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NEWS
May 21, 2013 | By Alfred Lubrano, Inquirer Staff Writer
Say poverty in the Philadelphia area, and it conjures images of North Philadelphia or Kensington, not the suburbs. But the suburbs on both sides of the Delaware River are becoming steadily poorer, part of a national trend that confounds long-held beliefs that life is always better in greener pastures beyond urban limits. "People have this cliched notion of poverty being based in the inner city," said Adele LaTourette, director of the New Jersey Anti-Hunger Coalition, which has offices in Trenton and North Jersey.
NEWS
August 28, 2012
By Charles Kenny There is something viscerally repulsive about slums: the stench of open sewers, the choking smoke of smoldering trash heaps, the pools of fetid drinking water filmed with rainbow chemical spills. It makes poverty in the countryside seem almost Arcadian by comparison. The rural poor may lack nutrition, health care, education, and infrastructure; still, they do the backbreaking work of tending farms in settings that not only are more bucolic, but also represent the condition of most of humanity for most of history.
ENTERTAINMENT
March 13, 2009 | By Steven Rea, Inquirer Movie Critic
The good stuff about Mark Webber's Explicit Ills : Although a major theme is urban poverty, his Philadelphia indie manages mostly to dodge film cliches. The boy and his single mom, the enterprising African American couple, the hipster and the art student - they ramble and shamble through some of the city's derelict streets like real people, not (political) cartoons. The conversations on the bus, the exchanges at the corner, have a refreshing naturalness about them. And there's a graceful, oddball humor, cutting nicely against the grain of Webber's more strident socioeconomic message.
NEWS
June 27, 2007 | Associated Press
Elijah Anderson, one of the nation?s most influential scholars in the field of urban inequality, will become professor of sociology at Yale University on July 1, university officials said Wednesday. "Professor Anderson is the most respected and accomplished sociologist of the black urban community," said Yale Provost Andrew D. Hamilton. "We are thrilled that the leading expert in an area of such social and political importance will be conducting his research and teaching at Yale. " Anderson, a professor at the University of Pennsylvania, was the author of the classic work "A Place on the Corner: A Study of Black Street Corner Men. " Anderson has won numerous awards and written and edited numerous articles, books, book chapters and reports on the black experience, including the introduction to the republication of "The Philadelphia Negro," by W.E.B.
NEWS
August 3, 2006 | By William DiMascio
In the hysteria of the crime wave of 2006, officials are tripping over themselves searching for immediate solutions to an intractable problem. Nothing - save our unwillingness to do anything that might hamper the free flow of arms - is sacred. In the meantime, the homicide rate is rising faster than the temperature. A siege mentality has taken hold and we edge toward police-state tactics. Now we want to let police frisk parolees at any time, even if there is no probable cause.
NEWS
December 5, 2005 | By ROBERT S. NIX
Arecent op-ed about the deadly youth violence in certain sections of Philadelphia reminded the writer of William Golding's novel "Lord of the Flies. " Perhaps a better analogy is to the Anthony Burgess classic "A Clockwork Orange" - a disturbing vision of a future society where drug-addled teen gangs, adrift by day in an impersonal society in which they have no stake, rule the streets at night with shockingly ruthless "ultraviolence. " In certain sections of Philadelphia, that future is now. Retailers near a South Philadelphia area where some of this deadly youth violence is concentrated lament that the area turns into a danger zone when the sun sets.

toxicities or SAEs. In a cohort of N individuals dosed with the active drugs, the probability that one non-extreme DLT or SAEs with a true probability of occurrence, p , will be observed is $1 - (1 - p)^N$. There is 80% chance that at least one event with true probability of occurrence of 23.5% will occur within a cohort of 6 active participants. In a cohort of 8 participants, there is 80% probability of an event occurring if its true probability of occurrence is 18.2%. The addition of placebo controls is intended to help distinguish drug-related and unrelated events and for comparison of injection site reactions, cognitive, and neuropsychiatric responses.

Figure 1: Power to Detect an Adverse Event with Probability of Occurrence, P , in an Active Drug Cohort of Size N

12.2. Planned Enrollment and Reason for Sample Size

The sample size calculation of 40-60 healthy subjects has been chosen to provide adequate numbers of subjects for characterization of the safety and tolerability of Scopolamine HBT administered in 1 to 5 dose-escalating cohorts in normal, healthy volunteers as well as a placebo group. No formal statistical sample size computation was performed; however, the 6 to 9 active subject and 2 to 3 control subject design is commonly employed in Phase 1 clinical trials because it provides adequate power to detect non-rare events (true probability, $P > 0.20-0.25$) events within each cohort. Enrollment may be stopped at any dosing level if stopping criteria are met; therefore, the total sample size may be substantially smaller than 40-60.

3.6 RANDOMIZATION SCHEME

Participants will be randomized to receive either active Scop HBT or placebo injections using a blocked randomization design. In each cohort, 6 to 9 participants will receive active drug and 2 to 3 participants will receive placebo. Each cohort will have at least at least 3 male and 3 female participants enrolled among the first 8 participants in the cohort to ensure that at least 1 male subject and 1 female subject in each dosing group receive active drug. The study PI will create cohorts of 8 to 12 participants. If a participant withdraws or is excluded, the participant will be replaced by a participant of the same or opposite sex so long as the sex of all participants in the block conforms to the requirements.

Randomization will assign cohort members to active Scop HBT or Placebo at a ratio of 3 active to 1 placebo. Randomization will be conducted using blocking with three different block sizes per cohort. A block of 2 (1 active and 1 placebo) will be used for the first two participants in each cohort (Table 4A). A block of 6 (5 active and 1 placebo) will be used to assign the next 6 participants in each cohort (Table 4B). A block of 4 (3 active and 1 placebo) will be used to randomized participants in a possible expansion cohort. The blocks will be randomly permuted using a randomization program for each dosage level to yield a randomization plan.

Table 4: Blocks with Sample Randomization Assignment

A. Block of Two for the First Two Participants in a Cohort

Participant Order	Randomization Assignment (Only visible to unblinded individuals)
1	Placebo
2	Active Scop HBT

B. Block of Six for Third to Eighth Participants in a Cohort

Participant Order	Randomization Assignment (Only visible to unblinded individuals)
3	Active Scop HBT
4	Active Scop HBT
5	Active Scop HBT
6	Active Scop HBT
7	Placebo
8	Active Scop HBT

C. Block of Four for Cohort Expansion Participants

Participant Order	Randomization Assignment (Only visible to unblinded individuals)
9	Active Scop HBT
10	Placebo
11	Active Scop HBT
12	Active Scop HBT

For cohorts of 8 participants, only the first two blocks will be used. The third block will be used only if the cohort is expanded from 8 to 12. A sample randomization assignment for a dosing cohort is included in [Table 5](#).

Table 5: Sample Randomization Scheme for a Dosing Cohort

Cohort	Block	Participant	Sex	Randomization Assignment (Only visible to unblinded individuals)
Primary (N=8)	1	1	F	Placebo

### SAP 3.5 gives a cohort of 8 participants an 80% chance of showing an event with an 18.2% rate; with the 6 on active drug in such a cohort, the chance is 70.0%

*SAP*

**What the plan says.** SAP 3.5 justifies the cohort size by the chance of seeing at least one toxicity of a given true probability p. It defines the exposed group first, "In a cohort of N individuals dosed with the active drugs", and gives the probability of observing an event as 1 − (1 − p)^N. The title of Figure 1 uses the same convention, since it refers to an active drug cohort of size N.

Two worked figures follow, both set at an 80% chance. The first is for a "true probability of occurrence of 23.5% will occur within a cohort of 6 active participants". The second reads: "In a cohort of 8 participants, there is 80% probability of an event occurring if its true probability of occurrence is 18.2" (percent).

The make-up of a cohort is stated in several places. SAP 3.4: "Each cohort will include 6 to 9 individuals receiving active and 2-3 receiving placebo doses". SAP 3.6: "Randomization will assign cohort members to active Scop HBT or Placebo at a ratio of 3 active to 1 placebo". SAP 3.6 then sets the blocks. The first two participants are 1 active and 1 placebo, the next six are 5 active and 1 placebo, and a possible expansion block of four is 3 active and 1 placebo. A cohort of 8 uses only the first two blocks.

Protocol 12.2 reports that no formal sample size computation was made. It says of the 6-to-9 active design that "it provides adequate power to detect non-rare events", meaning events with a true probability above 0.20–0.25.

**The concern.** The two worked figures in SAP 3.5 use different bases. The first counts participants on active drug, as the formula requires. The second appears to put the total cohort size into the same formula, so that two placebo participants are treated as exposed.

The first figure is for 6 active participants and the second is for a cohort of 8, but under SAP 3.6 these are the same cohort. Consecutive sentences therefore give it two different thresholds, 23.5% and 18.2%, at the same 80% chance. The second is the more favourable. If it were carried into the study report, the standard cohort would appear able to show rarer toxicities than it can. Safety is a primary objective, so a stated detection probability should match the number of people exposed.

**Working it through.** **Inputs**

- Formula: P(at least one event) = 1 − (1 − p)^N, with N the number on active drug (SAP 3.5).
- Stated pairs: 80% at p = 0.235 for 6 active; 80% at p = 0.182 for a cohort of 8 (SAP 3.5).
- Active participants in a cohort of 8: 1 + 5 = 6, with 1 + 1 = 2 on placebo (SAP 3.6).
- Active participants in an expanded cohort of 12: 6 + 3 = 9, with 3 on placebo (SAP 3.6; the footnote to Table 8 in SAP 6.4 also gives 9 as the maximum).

NEWS
August 12, 2002
Poverty, character and morality of welfare Robert Tracinski's attack on "chronic welfare recipients" demonstrates a spectacular ignorance of the issues surrounding urban poverty ("Debate morality of welfare," Aug. 1). His column reads like he is a scared commuter forced into the unfamiliar streets of North Philadelphia by some smash-up on Interstate 95. As Tracinski's knuckles grow white around his steering wheel, he fixes his eyes straight ahead, regurgitates his regular breakfast of "responsibility" and "character," and misses the point completely.
NEWS
December 10, 2001 | By Steve Esack INQUIRER SUBURBAN STAFF
As a professor at the University of Pennsylvania School of Medicine, Brian Strom has met his share of smart, educated, ambitious, dedicated people. But, the Penn Valley resident had never met a Rhodes Scholar. Now, he and his wife, Lani, are the proud parents of one. Their daughter, Shayna Strom, a senior at Yale University and 1998 graduate of the private Baldwin School in Bryn Mawr, was one of 32 U.S. college students selected as a Rhodes Scholars yesterday, the scholarship trust announced.
NEWS
March 5, 2000
Each Sunday from now until the Republican National Convention, the Commentary Page will run the responses of Republicans to the question above, alternating weeks between rank-and-file party members and elected and party officials. GOV. TOM RIDGE PENNSYLVANIA The national Republican Party must paint a picture of the America we want to create - and take it to every region and every voter. Too often, we have forfeited issues people care about - issues such as the environment, urban poverty and education.
NEWS
February 19, 1995 | By Dan Hardy and Anthony R. Wood, FOR THE INQUIRER
A cardboard file box sits in the Chester Finance Department, filled with the hundreds of unpaid bills. Some are as much as eight months old, and the city doesn't have a clue when it might be able to make good on them. City officials don't even have a comprehensive list of whom they owe money. They do, however, know how much they owe - $4.3 million. That represents 18 percent of the entire city budget. Chester, the state's 12th-largest city, is deeply in the red and, in a very real sense, losing control.